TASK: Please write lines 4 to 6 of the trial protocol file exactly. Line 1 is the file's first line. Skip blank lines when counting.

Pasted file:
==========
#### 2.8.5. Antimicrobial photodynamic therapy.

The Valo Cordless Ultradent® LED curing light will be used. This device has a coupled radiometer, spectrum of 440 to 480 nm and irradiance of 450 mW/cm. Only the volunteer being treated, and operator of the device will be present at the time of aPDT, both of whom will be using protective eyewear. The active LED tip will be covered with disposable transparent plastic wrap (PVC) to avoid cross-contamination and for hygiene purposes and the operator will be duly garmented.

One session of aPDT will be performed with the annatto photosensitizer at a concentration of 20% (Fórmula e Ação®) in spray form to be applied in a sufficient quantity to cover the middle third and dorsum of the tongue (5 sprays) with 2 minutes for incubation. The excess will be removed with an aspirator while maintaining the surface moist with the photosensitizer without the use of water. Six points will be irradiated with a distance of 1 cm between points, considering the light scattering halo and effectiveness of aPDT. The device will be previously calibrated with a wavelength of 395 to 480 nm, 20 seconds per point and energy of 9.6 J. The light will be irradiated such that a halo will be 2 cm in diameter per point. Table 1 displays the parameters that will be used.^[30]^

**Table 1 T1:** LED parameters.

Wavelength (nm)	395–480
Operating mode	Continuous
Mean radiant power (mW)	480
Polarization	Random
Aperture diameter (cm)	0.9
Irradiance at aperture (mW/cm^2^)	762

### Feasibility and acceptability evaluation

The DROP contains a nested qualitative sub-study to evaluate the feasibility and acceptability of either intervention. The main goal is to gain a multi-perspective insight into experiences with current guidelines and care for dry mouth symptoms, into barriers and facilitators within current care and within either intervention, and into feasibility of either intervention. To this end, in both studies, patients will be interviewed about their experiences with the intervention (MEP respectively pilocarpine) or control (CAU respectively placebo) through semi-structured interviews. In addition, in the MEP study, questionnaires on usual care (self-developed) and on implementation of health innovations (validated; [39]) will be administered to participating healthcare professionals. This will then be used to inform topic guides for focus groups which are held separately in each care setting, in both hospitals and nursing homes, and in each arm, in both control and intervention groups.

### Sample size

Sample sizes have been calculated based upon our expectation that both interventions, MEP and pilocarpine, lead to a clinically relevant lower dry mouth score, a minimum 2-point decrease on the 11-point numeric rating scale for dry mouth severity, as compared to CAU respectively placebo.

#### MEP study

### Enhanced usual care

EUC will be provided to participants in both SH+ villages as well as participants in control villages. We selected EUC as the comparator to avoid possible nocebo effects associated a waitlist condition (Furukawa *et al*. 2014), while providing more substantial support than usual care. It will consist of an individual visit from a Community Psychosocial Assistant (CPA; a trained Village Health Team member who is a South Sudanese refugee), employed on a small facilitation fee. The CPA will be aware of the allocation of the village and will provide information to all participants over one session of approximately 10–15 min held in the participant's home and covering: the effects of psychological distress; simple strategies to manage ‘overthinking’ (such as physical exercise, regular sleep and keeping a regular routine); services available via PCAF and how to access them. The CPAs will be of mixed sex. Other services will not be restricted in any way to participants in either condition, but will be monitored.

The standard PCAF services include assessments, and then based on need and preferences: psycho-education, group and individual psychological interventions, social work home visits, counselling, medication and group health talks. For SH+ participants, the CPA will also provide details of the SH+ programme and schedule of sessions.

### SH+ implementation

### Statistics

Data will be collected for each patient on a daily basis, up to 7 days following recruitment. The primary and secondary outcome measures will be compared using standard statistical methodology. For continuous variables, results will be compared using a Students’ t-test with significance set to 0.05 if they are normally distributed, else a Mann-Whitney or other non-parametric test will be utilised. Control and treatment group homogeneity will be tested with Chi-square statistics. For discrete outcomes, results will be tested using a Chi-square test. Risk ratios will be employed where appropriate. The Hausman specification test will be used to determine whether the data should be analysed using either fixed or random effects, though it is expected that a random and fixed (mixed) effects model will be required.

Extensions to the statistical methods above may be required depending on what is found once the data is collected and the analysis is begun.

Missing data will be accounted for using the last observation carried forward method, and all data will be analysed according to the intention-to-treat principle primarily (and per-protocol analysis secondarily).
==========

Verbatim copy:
**Table 1 T1:** LED parameters.

Wavelength (nm)	395–480
Operating mode	Continuous